Regular readers of QT will know that we are just a bit skeptical about the European project. That does not mean that we are Euro-skeptics. To the contrary, a united Europe has already proven its value and could do much, much more. But … there is a troubling sense that Europe — as it is now — has been oversold. Political union has not followed neatly after the so called “completion” of the single market project. And BTW, we might keep an open mind whether the single market has been completed.
Case in point on political union problems — the European attitude towards the single currency and the policies that support it. There is none. It is essentially a German attitude that a strong currency with low inflation is the key to prosperity over time. But tell that to the Greeks, the Italians, the Spaniards, the Portuguese, the Irish, the Latvians, and hmmm … did I leave anyone out? I was somewhat persuaded by Krugman’s argument that the German approach imposes too much pain and offers too little gain to claim policy coherence for Europe overall. Here is a link to Paul’s article (which BTW is mainly about the Greek messtoid).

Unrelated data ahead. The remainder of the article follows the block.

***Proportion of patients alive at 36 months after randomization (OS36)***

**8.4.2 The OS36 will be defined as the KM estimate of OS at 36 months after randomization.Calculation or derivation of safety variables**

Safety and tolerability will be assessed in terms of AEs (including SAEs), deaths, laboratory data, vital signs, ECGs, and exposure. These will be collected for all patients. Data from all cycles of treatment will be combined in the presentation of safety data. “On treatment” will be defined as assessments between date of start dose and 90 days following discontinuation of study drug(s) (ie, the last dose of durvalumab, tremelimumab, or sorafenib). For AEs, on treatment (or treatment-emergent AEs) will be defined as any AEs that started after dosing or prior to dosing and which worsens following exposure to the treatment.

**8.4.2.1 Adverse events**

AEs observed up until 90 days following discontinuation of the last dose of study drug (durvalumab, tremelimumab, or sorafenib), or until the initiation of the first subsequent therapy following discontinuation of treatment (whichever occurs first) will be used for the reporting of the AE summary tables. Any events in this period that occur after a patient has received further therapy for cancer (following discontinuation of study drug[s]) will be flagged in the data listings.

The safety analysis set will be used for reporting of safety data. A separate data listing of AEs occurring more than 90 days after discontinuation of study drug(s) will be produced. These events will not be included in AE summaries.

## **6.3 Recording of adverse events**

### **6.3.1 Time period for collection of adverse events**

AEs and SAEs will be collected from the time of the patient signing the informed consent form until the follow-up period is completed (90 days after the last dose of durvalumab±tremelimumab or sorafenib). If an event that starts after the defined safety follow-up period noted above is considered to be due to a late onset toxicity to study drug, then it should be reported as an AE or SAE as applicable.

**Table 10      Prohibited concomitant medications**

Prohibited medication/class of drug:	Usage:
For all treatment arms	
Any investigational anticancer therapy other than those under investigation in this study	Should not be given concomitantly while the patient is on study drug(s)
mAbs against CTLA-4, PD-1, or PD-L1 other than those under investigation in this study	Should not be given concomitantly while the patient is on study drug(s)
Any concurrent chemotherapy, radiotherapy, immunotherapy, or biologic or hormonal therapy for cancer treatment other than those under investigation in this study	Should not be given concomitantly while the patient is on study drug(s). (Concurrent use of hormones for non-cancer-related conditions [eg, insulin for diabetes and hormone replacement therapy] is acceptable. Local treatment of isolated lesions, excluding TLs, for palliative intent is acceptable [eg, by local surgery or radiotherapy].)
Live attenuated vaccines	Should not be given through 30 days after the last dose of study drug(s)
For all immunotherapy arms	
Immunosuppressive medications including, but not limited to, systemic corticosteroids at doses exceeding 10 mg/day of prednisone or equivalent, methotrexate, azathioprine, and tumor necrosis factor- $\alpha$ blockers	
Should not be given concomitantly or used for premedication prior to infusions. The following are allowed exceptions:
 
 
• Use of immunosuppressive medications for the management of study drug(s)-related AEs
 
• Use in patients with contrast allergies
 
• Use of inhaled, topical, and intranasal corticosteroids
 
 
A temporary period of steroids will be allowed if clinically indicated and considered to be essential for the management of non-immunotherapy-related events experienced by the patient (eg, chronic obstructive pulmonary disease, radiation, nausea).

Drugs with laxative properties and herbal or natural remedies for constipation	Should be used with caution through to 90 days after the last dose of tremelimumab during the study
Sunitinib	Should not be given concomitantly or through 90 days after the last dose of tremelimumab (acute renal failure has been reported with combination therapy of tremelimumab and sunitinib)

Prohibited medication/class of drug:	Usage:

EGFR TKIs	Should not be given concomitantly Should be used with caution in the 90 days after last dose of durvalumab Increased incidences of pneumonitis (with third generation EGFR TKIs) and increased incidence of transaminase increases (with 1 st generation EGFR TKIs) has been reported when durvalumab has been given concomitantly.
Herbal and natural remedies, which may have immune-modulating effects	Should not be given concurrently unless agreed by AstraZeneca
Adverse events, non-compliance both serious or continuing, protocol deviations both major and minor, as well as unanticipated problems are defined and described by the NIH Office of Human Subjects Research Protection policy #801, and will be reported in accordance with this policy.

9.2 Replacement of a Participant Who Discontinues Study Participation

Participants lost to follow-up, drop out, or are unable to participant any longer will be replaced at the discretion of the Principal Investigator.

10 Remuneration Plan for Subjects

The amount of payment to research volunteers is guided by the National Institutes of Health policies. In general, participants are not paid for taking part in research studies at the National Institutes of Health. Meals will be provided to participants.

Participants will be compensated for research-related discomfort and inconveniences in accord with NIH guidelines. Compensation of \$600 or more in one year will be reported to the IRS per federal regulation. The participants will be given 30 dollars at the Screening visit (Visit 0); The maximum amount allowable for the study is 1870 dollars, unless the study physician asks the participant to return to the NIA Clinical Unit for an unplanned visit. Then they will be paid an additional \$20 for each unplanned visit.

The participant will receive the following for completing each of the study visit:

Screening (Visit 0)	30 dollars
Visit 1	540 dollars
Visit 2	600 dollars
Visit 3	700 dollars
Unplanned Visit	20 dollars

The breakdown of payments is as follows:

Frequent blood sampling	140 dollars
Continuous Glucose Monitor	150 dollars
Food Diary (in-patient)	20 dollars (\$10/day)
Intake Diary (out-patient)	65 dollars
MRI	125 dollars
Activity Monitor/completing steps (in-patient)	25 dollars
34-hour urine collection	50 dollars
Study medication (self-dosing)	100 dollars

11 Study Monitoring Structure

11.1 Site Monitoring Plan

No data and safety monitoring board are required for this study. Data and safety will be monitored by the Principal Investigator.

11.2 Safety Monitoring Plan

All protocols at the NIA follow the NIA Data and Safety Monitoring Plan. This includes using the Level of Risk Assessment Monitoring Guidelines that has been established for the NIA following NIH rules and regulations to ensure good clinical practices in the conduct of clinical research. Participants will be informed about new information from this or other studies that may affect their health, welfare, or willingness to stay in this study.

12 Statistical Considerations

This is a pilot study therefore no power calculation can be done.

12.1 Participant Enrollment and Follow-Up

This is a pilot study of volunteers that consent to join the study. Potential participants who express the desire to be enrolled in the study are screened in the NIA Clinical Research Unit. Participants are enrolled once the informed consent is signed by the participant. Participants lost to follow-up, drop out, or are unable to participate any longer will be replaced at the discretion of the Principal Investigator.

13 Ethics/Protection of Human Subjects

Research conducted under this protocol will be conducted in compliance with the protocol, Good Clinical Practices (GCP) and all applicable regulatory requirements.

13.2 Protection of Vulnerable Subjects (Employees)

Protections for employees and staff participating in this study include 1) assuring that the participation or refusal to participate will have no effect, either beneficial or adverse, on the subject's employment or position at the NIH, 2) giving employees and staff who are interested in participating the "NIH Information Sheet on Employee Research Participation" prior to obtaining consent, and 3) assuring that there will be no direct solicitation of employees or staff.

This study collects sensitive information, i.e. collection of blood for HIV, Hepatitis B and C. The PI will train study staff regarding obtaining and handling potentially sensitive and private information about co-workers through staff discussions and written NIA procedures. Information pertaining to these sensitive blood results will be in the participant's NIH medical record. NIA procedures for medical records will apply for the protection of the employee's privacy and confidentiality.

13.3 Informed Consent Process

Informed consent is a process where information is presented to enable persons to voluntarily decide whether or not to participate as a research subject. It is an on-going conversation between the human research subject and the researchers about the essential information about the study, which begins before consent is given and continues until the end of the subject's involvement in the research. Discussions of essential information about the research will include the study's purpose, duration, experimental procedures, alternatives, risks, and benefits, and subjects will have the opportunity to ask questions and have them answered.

One cannot blame the Germans for pushing a German agenda. But there is no mechanism to test whether this agenda will be accepted as the correct European model over time (other than treaty revision). Thus, from a political point of view, we continue to sail in uncharted waters, knowing that the “one size fits all” currency policy is a very blunt instrument that might at some point lead to mutiny.
Would that be a disaster? Well, the US had terrible problems in its early days developing a single currency and it survived them. Though its civil war — ostensibly about slavery, but in fact, equally about states’ rights — shows that large political unions can and do explode. More recently the disintegration of the Soviet system teaches us how quickly explosions can take effect. Let us hope that in fifty years, pundits far more wise than me will call our problems with the Euro, growing pains. But meanwhile, it is frustrating not to know how to get beyond them.
Here is a link to a NYT article about the current stress in the German/French relationship due to the above. It will be interesting to see how these stresses are to be smoothed over.